Be smart and be savvy in whom you approach for references. In the case of circumstances that can only be described as “sketchy” it’s best to find references elsewhere.

namaste5. Enjoy some downtime for yourself. Yes, you have a workload ahead of you between updating resumes, collecting references, and planning for the job hunt ahead. You also need to make time for you. The night my Intersections layoff happened, I had plans with friends that my wife suggested I cancel. “No,” I told her. “I don’t want to hide. I want to be around friends.” All weekend, I did just that. Friends, neighbors, and, of course, family. Manage this newfound time you find yourself having by banking some quality memories with your family, or broadening your skillset. Your job hunt will be there, waiting for you once you get back from what you’ve set aside for yourself. Prepare yourself for your job hunt. Don’t obsess over it.

There will be some days that are going to be easier than others. By doing some footwork immediately afterward, though, you feel like you’re taking the right steps. If you find yourself in an unexpected, unwanted career change, maybe this blogpost will give you some tips in keeping your career on track.

And when in doubt, head back to Tip #5 and find some time with friends. Laughter makes everything — even getting laid off — a bit more tolerable.

 

Socially Sharing and Staying Safe while Traveling

girl_on_beachHere in Virginia, we’re getting a reminder that Summer is about to begin. (Enjoy those two days of Spring? Seriously, it was in the 30’s last week, and today it was in the 80’s!) Right now, our thoughts are planning for vacations. They could be getaways to places for off or day trips on spontaneous whims. No matter where you might be headed—domestic or international—the excitement of new adventures and new experiences might leave you open and vulnerable to identity theft and data breach. So in the days before hitting the road or checking in with your airline, you might want to stop and consider how secure you are.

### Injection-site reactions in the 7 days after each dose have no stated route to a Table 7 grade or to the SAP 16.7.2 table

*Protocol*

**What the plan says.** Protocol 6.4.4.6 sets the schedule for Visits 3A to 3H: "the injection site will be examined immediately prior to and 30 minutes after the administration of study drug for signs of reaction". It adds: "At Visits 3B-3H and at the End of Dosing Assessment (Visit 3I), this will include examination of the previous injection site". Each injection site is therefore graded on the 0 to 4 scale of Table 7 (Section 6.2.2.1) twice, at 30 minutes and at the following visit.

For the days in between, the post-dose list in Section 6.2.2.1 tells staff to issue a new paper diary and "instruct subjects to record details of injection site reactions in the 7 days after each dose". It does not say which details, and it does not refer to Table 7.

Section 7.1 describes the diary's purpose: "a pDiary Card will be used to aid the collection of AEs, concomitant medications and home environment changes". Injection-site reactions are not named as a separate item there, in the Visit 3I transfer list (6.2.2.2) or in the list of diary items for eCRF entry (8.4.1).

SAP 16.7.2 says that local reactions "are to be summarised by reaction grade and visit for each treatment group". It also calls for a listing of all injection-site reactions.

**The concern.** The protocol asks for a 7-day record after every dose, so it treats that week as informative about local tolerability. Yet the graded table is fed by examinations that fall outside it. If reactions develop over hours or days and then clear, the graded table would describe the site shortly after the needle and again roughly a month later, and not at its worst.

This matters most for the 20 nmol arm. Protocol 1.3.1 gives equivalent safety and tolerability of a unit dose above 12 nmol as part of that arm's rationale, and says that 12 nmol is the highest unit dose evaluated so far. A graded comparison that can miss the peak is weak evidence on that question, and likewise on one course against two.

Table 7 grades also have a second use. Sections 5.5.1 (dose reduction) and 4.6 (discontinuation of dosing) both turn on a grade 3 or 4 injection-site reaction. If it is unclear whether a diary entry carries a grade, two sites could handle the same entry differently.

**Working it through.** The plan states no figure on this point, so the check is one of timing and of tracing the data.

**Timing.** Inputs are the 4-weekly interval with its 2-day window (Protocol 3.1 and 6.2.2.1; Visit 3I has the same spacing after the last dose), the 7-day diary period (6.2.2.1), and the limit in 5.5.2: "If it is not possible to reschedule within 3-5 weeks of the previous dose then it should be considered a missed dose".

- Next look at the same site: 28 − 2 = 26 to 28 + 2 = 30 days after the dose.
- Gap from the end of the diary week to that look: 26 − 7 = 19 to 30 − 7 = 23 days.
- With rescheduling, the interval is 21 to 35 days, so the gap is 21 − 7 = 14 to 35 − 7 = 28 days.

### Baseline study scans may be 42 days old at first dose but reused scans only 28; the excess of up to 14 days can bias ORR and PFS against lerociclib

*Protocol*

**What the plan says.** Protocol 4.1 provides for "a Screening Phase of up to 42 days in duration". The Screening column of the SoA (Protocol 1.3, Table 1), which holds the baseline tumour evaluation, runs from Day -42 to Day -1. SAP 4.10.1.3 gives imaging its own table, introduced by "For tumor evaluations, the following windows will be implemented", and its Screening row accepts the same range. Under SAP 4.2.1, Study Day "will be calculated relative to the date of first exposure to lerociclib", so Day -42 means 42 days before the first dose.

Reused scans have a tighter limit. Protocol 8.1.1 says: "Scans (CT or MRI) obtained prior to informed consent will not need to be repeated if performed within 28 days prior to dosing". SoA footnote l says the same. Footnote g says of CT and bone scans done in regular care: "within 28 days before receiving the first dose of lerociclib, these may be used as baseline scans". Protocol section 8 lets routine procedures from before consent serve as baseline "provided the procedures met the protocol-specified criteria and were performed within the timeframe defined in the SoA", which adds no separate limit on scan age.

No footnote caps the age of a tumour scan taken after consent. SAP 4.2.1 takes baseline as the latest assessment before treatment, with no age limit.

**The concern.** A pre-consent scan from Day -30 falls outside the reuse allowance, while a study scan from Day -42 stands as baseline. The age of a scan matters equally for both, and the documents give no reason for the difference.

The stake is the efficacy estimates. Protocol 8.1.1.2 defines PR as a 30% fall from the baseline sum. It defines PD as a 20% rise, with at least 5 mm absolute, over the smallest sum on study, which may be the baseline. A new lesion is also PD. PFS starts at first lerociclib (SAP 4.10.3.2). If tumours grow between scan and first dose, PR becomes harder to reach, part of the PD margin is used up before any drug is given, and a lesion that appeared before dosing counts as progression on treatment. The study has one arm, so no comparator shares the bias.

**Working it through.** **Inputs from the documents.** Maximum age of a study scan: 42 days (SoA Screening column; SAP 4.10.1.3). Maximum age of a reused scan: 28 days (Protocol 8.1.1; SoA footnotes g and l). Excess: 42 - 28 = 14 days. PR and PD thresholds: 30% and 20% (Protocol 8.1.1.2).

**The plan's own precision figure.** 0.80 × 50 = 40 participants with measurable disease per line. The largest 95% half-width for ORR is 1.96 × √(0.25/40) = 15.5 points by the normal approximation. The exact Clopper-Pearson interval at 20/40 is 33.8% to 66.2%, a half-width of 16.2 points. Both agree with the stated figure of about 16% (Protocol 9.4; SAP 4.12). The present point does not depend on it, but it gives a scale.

Before setting off, make sure to follow these few tips:

  1. Reconsider geotagging features on smartphone apps and other devices while traveling. Geotagging and Facebook check-in’s are a great way to share your travels, but remember each check-in gives thieves information they need to target your empty home. Photos are fun to post as well, but always remember each tweet, each status update, and each check-in shares GPS coordinates of where you are and where you are not.
  2. Secure your computer. Protect yourself by making sure your anti-virus software is up-to-date. This will allow you to use hotel hotspots safely.
  3. Exercise caution when logging into public networks. Avoid free hotspots as they can be insecure and susceptible to viruses and malware. Consider turning your own smartphone into a hotspot, complete with its own password. (The more passwords, and the more varied they are, the better.)
  4. Be aware of potential phone scams. A popular method for thieves to practice on tourists is to call unsuspecting tourists and claim they are Reception, needing confirmation on a credit card number after a “problem” has occurred. If you receive such a call asking that you confirm a credit card number, tell them you’ll be happy to provide the information at the front desk in person.
  5. Limit the number of credit cards you bring with you. Carry just one with you when sightseeing, but consider keeping a backup in the hotel safe. (Just remember to collect it when leaving!)
  6. Back up your documents. Before leaving, scan your identification, credit cards and essential documents. Save the images in a secure folder or file, either on a cloud service, smartphone, or tablet. Be sure to be able to access them just in case your wallet is stolen.
  7. Carry emergency contact numbers. Keep a copy of emergency contact numbers for your credit cards and bank accounts handy in case you find your wallet lost or stolen. If traveling internationally, keep the address and phone number of your country’s embassy accessible.

It’s okay to relax when you are on vacation, but it never hurts to remain aware of your online security and how your identity and all that is associated with it still matters. Consider these tips outlined above as an investment for you to be able to enjoy yourself and time with your family and friends while away.

Safe travels to you.

Sound Advice for Social Media

From Lisa-Anne Samuels Moore and the sisters of Alpha Gamma Delta: Rho Chapter…

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I’m Tee Morris…and boy-howdy do I approve of this message!